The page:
Albert Einstein once said that, “Not everything that can be counted counts and not everything that counts can be counted.” This is true. Despite that, why is everyone becoming slaves for money?
Apparently, money makes the world go round. Gone are the days when buying a bar of soap would mean paying in fruits that have the same equivalence. Money is something everyone works hard for and uses to be able to afford both needs and wants in life. These things and other necessities are what make one survive.
How much do you know about money? Did you know that every dollar and penny issued has its own story?
Check out these fascinating facts you need to know about the money.
Understanding The Dollar Bill
Compared to all the denomination issues, the $1 bill is the most circulated bill in America. In fact, this accounts for 48 percent of the paper bills printed by the Money Factory – the U.S. Bureau of Engraving and Printing.
Have you tried looking at it closely? Aside from Peter, the Mint Eagle, 13 arrows in its talons, and the E Pluribus Unum Latin phrase, below are some things you should be aware of:
- The number 13, which has reference to the original colonies, have different representations in the bill – the starts above the eagle, steps on the pyramid, and horizontal stripes on top of the shield among others.
- Annuit Coeptis, which means “God has favored out undertakings.”
- Novus ordo seclorum or “New Order of the Ages.”
No Living President Allowed
As much as you want to give tribute to the presidents, living presidents are not allowed to have their faces on currency. This is in line with the legislation created during the Revolutionary years, which ensures that America will not look like a monarchy.
The only exception was President Calvin Coolidge through a commemorative coin celebrating the sesquicentennial of American Independence.
Once Upon A Time, There Was $100,000 Bill
Since 1969, the $100 is the largest dollar denomination circulating in the market. $500, $1,000, $5,000, and $10,000 were also printed once upon a time and are currently a thing of the past.
Did you know that there was a $100,000 gold certificate before? In fact, this was the largest denomination ever printed in 1934 and 1935. The bill was not widely circulated and was only used when doing business with banks.
Can you imagine being handed this type of bill on your cash-out refinancing transaction with the bank? You surely don’t want to lose it.
Money Is Dirty
It won’t cause serious health conditions, but money contains Salmonella, E. coli, and other contaminants. Older bills have more contaminants and can be passed on easily since money moves from hand to hand. Bills printed on cotton material have the highest levels of bacteria as well.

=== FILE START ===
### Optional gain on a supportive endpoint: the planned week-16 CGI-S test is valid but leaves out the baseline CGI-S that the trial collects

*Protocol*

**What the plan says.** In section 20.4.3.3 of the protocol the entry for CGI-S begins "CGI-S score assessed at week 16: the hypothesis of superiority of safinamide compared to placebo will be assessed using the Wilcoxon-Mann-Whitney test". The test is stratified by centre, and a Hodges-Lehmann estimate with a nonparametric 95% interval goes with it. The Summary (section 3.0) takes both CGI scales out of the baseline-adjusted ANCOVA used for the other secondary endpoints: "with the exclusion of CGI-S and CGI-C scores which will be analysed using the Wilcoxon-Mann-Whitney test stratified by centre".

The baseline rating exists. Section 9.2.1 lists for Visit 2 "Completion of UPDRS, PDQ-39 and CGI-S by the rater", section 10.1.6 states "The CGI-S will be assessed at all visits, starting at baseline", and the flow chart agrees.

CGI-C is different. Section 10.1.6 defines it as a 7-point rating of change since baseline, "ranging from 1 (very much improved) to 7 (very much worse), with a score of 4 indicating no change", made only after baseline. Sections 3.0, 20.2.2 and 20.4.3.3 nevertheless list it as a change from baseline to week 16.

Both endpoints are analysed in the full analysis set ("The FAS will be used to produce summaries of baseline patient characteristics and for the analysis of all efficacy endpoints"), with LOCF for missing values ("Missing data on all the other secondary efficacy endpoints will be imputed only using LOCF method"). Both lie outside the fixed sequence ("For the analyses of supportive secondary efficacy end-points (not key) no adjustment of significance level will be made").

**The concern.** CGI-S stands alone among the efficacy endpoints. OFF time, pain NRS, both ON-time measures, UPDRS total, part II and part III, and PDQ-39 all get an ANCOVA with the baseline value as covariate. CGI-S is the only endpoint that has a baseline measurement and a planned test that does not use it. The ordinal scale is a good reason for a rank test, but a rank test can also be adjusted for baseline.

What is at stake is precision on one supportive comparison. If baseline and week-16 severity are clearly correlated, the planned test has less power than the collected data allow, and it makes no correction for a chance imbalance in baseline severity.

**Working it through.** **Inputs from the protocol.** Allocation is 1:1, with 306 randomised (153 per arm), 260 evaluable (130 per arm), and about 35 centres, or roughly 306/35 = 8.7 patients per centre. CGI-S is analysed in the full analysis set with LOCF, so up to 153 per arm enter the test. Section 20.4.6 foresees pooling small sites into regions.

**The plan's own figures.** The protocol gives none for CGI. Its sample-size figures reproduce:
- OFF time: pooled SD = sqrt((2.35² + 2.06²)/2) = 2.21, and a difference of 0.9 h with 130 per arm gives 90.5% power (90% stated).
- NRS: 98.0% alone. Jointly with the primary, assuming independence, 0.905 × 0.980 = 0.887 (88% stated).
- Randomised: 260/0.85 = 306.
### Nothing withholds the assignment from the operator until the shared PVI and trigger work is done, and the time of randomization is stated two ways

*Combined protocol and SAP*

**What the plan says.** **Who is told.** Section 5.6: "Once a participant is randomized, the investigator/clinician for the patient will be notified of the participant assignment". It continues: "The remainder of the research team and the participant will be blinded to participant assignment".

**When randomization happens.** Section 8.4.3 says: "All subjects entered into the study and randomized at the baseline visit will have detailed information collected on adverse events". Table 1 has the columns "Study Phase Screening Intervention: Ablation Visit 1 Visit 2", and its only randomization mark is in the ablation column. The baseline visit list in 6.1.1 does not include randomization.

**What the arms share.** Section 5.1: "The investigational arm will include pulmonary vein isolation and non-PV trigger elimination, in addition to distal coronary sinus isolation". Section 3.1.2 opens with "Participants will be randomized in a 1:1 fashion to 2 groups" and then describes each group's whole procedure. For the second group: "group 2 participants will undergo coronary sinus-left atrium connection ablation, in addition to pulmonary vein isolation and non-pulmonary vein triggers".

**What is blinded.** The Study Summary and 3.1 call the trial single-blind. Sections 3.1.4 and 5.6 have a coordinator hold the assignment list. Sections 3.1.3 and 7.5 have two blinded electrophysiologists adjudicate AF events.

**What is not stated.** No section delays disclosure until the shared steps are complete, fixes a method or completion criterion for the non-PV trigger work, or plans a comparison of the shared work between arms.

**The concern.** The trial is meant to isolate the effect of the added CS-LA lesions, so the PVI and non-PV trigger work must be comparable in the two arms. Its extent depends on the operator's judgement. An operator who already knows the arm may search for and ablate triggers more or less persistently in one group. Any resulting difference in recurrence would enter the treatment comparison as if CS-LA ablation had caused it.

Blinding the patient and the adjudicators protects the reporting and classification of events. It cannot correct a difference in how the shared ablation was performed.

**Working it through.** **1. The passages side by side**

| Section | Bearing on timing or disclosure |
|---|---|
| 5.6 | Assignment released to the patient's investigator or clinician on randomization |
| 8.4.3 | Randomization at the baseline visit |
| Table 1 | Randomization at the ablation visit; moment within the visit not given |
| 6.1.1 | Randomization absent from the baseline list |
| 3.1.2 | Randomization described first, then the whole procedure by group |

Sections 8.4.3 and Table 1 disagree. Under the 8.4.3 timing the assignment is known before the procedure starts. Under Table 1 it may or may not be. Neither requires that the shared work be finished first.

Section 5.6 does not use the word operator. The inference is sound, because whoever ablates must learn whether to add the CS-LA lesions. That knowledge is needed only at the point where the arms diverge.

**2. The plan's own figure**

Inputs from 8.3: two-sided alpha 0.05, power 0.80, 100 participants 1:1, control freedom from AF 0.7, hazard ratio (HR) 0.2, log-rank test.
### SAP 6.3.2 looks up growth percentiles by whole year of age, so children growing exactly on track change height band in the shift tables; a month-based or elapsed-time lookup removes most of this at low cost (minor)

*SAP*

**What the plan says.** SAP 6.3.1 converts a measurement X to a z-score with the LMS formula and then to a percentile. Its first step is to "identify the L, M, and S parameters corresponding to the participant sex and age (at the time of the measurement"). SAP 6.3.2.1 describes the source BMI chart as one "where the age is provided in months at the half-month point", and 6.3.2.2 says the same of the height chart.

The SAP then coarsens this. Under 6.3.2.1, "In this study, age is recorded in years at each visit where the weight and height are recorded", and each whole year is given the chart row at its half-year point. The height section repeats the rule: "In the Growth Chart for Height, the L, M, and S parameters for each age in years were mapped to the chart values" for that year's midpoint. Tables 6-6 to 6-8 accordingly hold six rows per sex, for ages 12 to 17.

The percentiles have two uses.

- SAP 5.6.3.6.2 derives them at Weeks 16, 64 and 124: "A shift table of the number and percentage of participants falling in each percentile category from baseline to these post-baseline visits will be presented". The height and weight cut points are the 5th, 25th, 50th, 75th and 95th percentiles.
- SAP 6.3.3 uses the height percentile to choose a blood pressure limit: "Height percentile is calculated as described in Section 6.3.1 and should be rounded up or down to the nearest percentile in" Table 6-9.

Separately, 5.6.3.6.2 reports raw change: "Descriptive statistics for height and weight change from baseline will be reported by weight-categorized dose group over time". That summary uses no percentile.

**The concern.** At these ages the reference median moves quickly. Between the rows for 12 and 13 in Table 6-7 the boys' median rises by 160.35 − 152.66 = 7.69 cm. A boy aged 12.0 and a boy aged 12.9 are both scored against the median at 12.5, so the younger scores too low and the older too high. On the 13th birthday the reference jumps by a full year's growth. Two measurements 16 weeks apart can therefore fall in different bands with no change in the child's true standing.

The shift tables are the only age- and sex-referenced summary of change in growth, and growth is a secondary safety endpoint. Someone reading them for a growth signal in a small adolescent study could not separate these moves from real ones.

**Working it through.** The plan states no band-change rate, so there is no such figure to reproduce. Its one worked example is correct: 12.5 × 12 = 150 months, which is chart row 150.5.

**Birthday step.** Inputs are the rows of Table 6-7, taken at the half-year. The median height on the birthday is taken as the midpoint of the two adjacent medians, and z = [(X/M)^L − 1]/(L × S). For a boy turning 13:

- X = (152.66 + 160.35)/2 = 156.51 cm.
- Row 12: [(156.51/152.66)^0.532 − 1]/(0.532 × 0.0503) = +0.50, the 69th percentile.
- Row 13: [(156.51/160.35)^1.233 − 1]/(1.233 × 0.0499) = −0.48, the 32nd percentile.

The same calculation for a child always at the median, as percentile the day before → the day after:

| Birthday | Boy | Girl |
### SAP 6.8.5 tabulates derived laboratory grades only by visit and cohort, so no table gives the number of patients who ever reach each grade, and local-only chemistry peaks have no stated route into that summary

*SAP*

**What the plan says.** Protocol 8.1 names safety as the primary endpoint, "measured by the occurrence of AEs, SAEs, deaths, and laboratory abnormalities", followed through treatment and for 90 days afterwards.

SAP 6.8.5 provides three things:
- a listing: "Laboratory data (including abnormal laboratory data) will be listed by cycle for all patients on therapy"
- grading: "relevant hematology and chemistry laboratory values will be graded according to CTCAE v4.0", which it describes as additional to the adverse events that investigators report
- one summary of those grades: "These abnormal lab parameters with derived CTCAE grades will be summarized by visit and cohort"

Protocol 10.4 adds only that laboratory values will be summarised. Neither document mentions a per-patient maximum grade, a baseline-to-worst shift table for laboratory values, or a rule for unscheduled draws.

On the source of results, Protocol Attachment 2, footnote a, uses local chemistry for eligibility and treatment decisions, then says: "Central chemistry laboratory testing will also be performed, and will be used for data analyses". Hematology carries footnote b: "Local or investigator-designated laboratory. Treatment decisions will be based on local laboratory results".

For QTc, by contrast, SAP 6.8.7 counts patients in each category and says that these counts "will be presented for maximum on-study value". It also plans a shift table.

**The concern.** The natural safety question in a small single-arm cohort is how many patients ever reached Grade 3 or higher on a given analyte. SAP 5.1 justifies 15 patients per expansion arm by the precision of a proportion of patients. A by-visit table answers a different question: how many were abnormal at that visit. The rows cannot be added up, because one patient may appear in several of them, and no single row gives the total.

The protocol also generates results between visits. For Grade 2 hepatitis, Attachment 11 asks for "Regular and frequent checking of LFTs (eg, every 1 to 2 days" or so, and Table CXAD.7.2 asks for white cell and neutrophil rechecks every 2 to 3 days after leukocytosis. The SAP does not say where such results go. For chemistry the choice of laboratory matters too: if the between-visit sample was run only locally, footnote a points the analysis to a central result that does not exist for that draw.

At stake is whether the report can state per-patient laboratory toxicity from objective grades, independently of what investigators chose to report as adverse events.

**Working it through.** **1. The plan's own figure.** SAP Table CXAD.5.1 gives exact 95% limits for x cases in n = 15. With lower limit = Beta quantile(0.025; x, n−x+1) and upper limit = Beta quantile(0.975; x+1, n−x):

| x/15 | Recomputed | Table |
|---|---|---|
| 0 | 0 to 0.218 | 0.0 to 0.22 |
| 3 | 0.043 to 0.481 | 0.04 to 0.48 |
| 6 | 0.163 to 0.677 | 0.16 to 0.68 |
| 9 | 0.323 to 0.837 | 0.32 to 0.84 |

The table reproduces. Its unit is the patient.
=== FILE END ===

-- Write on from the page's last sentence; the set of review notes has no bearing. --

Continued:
Generally harmless, there are pathogens that could cause staph infections and pneumonia. Make it a habit to wash your hands after holding money.
The First Woman To Appear In American Money Is Not An American
There are several women who appeared on American coins. The first woman whose face was printed on the coin was actually Spanish and not an American.
Queen Isabela of Spain was featured in a commemorative coin in 1893. Since then, notable American women like Helen Keller, Sacagawea, and Susan B. Anthony appeared in dollar bills. Booker T. Washington was also the first African-American to appear in dollar bills. Still, First Lady Martha Washington was the first women to appear in circulated paper money, specifically $1 Silver Certificate in 1886 and 1891.
Counterfeiting Is A Serious Issue
Believe it or not, the reason why the Secret Service was established was not to protect the president but to fight the war against counterfeiters. Back in the day, counterfeiting was a crime punishable by death because it threatens the economic stability of a nation. Benjamin Franklin, the only non-President to appear on a bill, required the phrase, “to counterfeit is death” to be included on his money.
Aside from this, the $20 bill is the most counterfeited bill in America followed by the $100 bill. Overseas, $100 is the most frequently counterfeited bill.
Coins are not exempt from counterfeiting as well. Counterfeiters shave the edges of coins since back then, coins were made of gold and silver. This is the reason why coins have ridges on the edge to prevent counterfeiting from happening.
Money Is Printed To Replace The Dollars Being Used Overseas
Aside from the English language, the US dollar is the most widely used currency in international transactions. Everywhere you go, money-changing stations are willing to trade your hard-earned dollars in exchange for their local currency. This explains why dollars are found everywhere around the world.
In order to address the situation, the Money Factory prints 37 millions bills or $696 million per day. This does not reflect new money because 95 percent of the bills printed is used to replace the dollars being used overseas.
Are you wondering how much ink is consumed for all this bill printing? 18 tons of ink per day.
Fascinating, don’t you think?